Honey Production Guide: The Basics to Get Started
Honey is a naturally sweet, viscous food produced by honey bees, by collecting plant nectar, which is then altered by the bee using some kinds of enzymes and then finally store the formed sweet substance in its wax comb cells.
Bees create honey by dehydrating nectars, forming a supersaturated and edible product with more sugar and less water, however, the presence of a high taste of sugar in honey doesn’t affect the use of honey because it appears to be very healthy compared to crystal-like sugar, now after the viscous sweet product has been formed by the bee, it is then stored in a wax comb.
Honey is the only natural available product with a high rate of sweetness that can be found in nature.
Beekeepers, majorly harvest bee honey for human consumption, in this article we’ll be talking about how we can harvest honey.
If honey is your thing, then this article is for you, as we’ll be looking into extensively what honey is, why, and how we can harvest honey.
Why Do Bees Make Honey?
To begin with, beebread and Royall jelly are the primary diets of bees, which they make from pollen, nectar, and water.
And then feed on this beebread and Royall jelly to develop bee larvae, however, honey is the primary food source for adult bees.
Bee’s tend to have some sought of high-energy food source that lasts for extended periods without getting spoilt. In addition, capped honey is available to the bees when other food sources are not, especially during winter.
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How Do Bees Make Honey?
The primary or major building block of honey is the nectar produced by flowering plants consumed by honey bees.
What is nectar? it is a sweet watery liquid containing amino acids, enzymes, aroma sources, sugar, and much more nectar is about 80% water.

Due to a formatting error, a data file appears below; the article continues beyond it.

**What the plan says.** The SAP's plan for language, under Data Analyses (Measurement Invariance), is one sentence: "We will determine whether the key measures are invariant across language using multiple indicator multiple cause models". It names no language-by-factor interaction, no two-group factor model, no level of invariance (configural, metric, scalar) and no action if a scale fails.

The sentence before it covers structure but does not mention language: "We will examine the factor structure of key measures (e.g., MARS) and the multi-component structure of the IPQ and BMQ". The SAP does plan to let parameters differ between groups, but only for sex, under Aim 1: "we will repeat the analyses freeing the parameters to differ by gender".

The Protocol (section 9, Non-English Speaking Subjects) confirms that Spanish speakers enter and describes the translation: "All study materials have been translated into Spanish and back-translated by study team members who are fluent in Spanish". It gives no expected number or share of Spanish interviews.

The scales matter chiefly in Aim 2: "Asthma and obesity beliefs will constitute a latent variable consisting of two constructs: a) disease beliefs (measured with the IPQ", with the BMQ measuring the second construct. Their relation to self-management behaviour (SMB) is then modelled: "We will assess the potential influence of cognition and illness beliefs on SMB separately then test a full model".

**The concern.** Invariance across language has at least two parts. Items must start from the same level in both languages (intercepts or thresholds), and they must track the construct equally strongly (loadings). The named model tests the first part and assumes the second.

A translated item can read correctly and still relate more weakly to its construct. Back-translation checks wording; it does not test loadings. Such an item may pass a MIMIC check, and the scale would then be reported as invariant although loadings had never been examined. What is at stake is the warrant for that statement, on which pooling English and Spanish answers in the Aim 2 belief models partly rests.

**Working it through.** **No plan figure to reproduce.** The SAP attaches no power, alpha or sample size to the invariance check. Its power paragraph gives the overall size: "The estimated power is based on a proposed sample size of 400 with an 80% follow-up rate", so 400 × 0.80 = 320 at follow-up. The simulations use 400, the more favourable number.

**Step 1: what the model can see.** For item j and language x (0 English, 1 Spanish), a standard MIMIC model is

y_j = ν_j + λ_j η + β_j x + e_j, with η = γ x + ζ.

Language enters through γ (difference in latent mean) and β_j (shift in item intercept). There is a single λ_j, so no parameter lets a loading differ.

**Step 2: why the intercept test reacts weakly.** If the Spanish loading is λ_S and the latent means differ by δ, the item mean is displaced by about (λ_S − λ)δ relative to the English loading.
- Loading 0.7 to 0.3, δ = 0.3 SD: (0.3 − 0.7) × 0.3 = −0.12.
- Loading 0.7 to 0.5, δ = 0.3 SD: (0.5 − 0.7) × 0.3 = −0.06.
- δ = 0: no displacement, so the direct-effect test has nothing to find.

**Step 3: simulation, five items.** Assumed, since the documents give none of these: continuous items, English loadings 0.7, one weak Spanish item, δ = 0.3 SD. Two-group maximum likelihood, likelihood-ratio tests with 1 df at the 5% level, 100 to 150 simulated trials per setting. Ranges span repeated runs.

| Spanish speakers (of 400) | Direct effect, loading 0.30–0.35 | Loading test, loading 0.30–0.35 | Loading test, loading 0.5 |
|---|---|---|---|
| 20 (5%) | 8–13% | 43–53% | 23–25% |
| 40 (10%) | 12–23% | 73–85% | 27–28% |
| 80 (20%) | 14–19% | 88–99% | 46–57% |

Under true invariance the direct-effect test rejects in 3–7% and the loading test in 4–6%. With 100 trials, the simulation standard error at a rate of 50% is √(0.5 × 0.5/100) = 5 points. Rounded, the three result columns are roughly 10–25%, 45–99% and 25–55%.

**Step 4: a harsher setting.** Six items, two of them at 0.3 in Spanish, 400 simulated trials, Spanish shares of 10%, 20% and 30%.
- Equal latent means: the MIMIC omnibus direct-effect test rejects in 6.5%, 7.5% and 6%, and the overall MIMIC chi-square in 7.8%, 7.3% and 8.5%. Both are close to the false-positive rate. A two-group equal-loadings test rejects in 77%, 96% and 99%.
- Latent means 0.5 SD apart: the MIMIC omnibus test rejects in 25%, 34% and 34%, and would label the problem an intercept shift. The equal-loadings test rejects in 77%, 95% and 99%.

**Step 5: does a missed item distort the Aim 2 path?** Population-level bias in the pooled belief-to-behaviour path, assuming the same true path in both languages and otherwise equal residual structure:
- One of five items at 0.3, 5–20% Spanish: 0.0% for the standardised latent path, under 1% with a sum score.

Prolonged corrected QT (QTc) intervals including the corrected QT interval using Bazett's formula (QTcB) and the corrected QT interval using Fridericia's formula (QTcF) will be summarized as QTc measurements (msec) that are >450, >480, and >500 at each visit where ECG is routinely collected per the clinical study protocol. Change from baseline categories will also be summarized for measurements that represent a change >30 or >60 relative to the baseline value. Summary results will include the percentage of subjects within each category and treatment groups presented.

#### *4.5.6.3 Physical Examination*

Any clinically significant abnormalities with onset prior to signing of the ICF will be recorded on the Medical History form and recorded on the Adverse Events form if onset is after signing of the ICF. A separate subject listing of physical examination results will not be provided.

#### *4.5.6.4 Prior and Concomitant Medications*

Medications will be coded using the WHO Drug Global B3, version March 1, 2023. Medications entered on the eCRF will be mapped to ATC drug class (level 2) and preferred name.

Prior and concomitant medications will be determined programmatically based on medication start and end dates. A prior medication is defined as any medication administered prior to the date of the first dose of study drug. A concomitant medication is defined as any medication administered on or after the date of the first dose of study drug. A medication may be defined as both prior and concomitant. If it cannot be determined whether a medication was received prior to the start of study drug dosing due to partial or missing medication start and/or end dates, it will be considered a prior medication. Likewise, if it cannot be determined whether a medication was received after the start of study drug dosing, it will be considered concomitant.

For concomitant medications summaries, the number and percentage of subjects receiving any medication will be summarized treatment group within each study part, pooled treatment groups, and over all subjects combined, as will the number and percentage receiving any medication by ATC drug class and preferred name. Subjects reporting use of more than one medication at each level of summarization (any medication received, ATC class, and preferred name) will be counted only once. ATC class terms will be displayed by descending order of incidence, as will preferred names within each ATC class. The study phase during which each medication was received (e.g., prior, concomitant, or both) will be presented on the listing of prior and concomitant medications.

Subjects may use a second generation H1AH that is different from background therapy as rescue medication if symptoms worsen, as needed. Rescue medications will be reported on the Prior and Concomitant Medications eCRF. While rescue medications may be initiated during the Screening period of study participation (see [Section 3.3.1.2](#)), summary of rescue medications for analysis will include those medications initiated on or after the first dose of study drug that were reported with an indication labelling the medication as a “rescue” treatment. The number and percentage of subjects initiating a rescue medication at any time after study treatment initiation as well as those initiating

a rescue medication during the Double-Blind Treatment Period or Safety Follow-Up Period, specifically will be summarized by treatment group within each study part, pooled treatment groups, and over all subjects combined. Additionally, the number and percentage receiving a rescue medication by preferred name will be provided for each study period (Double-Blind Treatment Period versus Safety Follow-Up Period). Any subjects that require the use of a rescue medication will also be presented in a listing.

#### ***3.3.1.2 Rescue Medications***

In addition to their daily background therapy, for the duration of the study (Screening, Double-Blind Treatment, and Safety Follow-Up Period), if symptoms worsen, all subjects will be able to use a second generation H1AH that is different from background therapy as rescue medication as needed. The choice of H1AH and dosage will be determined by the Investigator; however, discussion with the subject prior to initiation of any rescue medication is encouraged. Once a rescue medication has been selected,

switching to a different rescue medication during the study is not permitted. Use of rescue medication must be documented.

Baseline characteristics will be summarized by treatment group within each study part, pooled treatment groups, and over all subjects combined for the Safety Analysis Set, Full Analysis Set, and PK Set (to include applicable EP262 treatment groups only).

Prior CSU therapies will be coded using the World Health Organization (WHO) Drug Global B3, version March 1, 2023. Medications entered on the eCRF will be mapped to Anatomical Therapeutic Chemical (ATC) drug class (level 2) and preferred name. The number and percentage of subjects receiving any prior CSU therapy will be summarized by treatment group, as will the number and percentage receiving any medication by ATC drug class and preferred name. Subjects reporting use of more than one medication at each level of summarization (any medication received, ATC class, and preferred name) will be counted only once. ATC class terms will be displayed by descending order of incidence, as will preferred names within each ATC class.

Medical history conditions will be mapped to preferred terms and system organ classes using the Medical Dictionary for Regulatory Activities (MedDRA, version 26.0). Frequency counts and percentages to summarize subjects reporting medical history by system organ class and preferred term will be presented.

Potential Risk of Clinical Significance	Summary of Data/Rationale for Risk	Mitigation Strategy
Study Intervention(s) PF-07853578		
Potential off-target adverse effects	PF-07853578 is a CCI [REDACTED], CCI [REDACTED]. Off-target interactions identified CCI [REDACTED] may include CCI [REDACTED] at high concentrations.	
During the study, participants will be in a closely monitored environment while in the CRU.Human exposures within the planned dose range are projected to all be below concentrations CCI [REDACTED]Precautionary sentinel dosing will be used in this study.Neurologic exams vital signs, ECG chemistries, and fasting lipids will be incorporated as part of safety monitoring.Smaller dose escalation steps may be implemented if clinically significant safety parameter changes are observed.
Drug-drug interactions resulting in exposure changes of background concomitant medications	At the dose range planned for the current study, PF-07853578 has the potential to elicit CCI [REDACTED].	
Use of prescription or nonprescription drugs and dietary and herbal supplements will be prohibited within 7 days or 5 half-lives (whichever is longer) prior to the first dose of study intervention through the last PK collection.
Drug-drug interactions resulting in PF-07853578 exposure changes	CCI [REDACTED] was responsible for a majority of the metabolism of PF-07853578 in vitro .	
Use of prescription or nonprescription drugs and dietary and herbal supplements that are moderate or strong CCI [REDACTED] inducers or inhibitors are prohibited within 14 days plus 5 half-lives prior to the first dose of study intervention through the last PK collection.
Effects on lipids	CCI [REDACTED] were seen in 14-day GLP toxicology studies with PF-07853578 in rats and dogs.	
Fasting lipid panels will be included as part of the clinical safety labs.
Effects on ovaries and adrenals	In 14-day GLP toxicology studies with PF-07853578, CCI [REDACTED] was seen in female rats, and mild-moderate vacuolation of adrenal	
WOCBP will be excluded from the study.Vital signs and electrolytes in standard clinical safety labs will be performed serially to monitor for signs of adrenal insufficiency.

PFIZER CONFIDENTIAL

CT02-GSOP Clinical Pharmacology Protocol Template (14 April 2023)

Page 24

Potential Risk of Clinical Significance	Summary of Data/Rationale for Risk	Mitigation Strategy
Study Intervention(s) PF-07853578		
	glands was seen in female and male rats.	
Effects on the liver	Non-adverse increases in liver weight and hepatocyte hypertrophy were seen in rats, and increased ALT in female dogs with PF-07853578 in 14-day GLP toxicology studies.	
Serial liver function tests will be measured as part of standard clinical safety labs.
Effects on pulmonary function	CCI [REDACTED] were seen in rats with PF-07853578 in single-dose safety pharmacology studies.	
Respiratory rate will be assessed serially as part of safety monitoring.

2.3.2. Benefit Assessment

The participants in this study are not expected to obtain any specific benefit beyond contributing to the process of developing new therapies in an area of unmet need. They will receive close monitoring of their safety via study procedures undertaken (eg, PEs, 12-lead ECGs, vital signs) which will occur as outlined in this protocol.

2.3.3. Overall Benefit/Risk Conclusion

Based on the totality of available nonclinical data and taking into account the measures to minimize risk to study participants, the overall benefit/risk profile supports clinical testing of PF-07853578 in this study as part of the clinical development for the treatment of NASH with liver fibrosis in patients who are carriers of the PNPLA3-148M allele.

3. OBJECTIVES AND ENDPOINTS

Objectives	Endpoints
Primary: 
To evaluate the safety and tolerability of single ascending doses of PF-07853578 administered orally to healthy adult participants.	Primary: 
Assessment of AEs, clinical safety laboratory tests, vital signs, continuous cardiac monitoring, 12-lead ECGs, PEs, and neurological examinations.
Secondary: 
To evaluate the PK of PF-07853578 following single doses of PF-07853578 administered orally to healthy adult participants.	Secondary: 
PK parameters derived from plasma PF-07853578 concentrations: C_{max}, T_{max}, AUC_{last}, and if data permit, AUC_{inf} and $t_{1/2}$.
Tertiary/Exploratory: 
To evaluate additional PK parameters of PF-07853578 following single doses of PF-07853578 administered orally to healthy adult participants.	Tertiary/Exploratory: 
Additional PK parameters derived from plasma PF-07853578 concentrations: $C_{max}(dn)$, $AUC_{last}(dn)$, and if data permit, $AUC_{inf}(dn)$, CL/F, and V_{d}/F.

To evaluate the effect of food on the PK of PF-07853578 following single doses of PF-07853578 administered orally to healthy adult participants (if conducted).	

What attracts pollinators like bees is this nectar in flowering plants, nectar is an essential part of the life cycle of bees. However, while gathering pollen (Nectar), honey bees pollinate plants, which aids the plants’ reproduction.
You should also take note that foraging bees collect nectars, as much as they can with their tongue-like proboscis which is now then stored in a “Honey Stomach”, where both the nectars, bacteria’s and enzymes mix.
The chemical makeup of the nectar changes as a complex sugar breaks down into simple sugars.
Foraging bees then transfer the mixture of the nectar from their “Honey Stomach” to their bee house, who continue the conversion process. House bees regurgitate some of the nectar to evaporate water content.
The nectars are then regurgitated into wax combs by the honey bees cells, where other bees then fan it to further evaporate water. Eventually, water content is reduced to about 15 – 18% thereby increasing the glucose and sucrose content to about 70%.
Finally, after the former process, the nectar liquid becomes honey.
The major reason why honey can be stored for a very long period without getting spoilt is because of the reduced amount of water content combined with high sugar content some other components, making the honey anti-bacterial.